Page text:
At trial, the following instruction was given over defendant’s objection.

“A person commits the crime of murder who kills an individual if, in performing the acts which cause death,
he intends to kill or do great bodily harm to that individual; or he knows that such acts will cause death to that individual; or he knows such acts create a strong probability of death or great bodily harm to that individual.”

In two consolidated cases, the Illinois Supreme Court in People v. Harris (1978), 72 Ill. 2d 16, 377 N.E.2d 28, held improper instructions similar to the one presented above. The basis of those decisions was that attempt murder requires the specific intent to kill. Since the instructions allowed the defendant to be convicted on a less culpable mental state, i.e., the intent to do great bodily harm, the defendants were entitled to new trials.

On this appeal, the State does not contend that the quoted instruction was properly given. Instead, the State argues that since the defendant’s theory of defense made his intent irrelevant, giving the erroneous instruction was harmless error. The defendant, relying on recent decisions that announced as plain error the failure to give the proper attempt murder issues instruction, contends that it was essential to give the jury proper instructions on the elements of the crime and the failure to do so was not harmless error.

The lines between the theories of plain error and harmless error are at best vague, if indeed they exist at all. Plain error, according to Supreme Court Rule 615(a) (Ill. Rev. Stat. 1977, ch. 110A, par. 615(a)) is any error *47which affects substantial rights whereas for an error to be harmless, it must be shown beyond a reasonable doubt that the error complained of did not contribute to the verdict obtained. (Chapman v. California (1967), 386 U.S. 18, 17 L. Ed. 2d 705, 87 S. Ct. 824. See also People v. Farnsley (1973), 53 Ill. 2d 537, 293 N.E.2d 600.) It cannot be doubted that in criminal cases, both the concepts of plain error and harmless error are rooted in the notion that a defendant is entitled to a fair trial and errors affecting substantial rights or which may have contributed to the verdict deny the defendant a fair trial.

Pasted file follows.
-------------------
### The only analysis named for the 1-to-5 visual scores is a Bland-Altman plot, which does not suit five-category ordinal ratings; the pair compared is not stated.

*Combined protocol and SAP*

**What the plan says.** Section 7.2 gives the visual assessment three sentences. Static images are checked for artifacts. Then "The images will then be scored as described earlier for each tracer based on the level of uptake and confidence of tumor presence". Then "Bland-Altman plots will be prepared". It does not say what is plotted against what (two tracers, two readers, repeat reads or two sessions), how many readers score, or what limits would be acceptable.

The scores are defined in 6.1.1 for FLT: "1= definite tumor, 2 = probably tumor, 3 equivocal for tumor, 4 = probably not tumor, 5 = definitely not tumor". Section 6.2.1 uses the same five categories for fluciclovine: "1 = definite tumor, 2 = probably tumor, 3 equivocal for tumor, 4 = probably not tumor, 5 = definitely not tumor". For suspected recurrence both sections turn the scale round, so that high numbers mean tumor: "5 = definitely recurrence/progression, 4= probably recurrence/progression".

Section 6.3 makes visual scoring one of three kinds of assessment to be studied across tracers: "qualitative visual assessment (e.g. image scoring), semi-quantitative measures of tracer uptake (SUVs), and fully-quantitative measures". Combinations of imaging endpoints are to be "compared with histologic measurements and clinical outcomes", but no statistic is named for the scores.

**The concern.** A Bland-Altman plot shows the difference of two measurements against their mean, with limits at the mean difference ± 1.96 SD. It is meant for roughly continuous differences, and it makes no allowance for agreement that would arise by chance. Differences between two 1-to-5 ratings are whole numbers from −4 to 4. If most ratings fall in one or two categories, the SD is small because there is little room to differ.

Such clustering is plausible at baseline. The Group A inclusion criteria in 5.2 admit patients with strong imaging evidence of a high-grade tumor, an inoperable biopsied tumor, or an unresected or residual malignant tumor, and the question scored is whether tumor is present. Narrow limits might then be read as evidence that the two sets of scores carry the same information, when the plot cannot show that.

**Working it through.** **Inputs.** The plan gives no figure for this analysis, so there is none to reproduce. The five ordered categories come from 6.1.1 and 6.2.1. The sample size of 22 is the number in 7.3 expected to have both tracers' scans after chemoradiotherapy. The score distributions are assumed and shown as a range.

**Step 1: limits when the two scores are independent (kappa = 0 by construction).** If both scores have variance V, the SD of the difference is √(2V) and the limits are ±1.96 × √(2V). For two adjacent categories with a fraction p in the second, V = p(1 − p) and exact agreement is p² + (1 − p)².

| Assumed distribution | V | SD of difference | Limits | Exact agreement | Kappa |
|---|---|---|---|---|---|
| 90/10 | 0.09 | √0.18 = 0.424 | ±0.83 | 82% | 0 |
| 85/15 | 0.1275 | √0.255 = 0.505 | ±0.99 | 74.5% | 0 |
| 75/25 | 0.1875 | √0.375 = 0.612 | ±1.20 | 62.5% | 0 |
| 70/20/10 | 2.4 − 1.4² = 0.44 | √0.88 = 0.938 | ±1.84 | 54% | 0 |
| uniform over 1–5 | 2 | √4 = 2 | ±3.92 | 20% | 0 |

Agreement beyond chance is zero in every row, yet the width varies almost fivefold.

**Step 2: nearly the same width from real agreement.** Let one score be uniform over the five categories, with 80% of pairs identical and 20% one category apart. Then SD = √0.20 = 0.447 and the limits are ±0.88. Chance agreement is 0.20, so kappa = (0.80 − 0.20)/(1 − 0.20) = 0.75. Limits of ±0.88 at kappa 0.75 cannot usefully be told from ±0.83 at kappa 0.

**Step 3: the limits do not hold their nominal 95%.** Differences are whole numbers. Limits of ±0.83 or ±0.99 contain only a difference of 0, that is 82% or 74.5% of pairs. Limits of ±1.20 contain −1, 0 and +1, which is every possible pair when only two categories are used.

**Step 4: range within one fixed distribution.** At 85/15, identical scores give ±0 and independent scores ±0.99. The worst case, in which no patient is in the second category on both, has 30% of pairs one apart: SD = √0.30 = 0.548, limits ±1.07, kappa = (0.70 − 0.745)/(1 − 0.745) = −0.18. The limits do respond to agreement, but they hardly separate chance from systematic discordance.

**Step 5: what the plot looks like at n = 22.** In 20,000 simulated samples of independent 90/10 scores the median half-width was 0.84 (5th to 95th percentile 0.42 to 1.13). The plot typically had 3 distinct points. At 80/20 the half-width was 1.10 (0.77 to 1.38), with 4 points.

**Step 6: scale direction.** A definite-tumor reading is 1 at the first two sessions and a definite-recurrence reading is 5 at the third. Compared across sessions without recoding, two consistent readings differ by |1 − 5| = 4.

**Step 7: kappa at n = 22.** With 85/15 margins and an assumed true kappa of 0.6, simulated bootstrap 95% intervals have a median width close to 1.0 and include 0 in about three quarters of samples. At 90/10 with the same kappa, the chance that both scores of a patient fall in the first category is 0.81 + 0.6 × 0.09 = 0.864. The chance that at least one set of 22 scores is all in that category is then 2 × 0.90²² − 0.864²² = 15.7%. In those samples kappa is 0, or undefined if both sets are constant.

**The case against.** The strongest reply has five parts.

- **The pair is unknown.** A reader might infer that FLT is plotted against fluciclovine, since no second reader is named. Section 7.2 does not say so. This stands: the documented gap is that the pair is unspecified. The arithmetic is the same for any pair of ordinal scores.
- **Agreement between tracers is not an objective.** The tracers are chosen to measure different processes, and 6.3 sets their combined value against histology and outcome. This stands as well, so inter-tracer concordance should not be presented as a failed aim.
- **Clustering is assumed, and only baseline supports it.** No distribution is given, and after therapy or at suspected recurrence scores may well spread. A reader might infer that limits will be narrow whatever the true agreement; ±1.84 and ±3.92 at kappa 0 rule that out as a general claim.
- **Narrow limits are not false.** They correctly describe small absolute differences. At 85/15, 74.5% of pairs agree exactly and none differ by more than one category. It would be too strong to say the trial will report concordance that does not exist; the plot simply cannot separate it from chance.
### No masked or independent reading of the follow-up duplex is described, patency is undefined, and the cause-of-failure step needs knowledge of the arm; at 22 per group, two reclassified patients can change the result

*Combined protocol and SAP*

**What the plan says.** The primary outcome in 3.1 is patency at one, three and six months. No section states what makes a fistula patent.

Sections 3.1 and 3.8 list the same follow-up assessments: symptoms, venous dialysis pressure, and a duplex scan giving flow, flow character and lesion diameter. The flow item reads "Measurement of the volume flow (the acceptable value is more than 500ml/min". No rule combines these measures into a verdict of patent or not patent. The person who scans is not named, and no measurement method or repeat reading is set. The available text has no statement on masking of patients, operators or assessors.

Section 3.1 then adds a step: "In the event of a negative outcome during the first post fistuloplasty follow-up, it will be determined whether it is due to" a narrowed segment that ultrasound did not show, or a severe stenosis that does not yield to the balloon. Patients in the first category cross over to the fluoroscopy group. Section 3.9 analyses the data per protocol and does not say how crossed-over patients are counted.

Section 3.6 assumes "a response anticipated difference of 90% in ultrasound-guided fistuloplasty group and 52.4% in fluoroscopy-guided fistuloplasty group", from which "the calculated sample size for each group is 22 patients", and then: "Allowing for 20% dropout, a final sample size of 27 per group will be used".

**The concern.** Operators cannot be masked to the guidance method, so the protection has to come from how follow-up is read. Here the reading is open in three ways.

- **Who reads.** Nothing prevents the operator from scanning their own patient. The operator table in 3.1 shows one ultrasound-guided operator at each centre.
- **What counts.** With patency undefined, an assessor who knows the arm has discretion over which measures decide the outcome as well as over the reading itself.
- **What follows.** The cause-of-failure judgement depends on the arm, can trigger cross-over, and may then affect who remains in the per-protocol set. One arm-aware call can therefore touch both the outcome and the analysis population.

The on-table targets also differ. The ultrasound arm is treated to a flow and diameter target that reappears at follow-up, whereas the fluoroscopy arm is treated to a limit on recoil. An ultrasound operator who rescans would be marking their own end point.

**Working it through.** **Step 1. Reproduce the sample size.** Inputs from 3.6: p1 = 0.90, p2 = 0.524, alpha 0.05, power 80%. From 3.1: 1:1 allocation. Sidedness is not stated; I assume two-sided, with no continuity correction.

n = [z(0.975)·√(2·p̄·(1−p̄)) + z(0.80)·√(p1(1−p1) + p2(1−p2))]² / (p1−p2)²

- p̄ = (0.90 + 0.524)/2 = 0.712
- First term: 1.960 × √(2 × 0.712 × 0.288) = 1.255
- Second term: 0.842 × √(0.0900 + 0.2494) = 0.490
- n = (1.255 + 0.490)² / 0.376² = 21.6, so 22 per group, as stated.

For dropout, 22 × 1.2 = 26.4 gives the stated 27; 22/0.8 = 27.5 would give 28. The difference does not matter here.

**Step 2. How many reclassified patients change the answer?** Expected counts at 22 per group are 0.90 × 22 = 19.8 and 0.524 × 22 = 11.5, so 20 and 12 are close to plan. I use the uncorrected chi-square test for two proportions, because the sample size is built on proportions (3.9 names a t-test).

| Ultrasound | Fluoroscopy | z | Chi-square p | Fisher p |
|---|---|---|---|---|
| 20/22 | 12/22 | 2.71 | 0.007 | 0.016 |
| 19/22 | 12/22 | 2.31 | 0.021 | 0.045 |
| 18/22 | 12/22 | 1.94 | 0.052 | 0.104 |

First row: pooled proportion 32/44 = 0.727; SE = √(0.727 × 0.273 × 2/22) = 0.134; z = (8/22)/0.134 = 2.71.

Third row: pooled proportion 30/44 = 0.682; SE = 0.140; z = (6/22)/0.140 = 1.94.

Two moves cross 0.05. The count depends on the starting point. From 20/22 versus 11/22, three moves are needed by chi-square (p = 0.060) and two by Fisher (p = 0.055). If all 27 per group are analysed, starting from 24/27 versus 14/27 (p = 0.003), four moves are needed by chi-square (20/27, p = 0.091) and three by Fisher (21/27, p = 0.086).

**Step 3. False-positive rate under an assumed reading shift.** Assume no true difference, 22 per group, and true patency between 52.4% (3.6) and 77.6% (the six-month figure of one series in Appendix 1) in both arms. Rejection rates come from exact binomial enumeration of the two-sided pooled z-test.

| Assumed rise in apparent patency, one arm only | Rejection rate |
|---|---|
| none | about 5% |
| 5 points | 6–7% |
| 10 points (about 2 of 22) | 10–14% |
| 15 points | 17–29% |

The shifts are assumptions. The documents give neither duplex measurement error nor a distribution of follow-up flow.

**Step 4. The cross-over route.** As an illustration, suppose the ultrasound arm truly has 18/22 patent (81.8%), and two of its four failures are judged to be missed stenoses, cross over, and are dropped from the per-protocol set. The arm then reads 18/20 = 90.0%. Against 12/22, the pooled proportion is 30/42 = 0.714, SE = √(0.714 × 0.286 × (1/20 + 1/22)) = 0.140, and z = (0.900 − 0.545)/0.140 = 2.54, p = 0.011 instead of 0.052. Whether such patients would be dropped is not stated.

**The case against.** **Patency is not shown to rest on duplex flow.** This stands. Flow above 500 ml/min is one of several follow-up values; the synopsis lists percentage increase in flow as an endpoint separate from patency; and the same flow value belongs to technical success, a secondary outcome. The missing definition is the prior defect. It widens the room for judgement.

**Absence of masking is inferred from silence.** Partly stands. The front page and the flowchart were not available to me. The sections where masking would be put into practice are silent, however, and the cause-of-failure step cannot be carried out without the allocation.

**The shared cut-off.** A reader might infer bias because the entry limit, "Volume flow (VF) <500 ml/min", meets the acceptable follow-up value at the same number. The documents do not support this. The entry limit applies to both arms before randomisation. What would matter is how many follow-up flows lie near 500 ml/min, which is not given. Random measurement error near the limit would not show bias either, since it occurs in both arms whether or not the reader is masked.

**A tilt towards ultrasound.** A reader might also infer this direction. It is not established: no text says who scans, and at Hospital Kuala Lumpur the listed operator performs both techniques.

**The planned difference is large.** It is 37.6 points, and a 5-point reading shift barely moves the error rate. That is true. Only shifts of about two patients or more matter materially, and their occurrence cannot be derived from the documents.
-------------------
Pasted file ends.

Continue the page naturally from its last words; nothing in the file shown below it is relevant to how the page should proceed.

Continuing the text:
The failure to give the appropriate instructions defining the mental state necessary to prove attempt murder has been recently considered in a variety of contexts and invariably resulted in the defendant being given a new trial. In People v. Tamayo (1978), 56 Ill. App. 3d 800,372 N.E.2d 434, the court ruled the failure to give the proper issues instruction was plain error “because of the absolute necessity of having proper issues instructions on all elements of the crime charged. (People v. Parks, 65 Ill. 2d 132, 357 N.E.2d 487.)” (56 Ill. App. 3d 800,805-06,372 N.E.2d 434,438. For an extensive discussion of this issue see People v. Davis (1966), 74 Ill. App. 2d 450, 221 N.E.2d 63.) The appellate court’s decision on the instructions issue was affirmed by the Illinois Supreme Court in People v. Tamayo (1978), 73 Ill. 2d 304, 383 N.E.2d 227.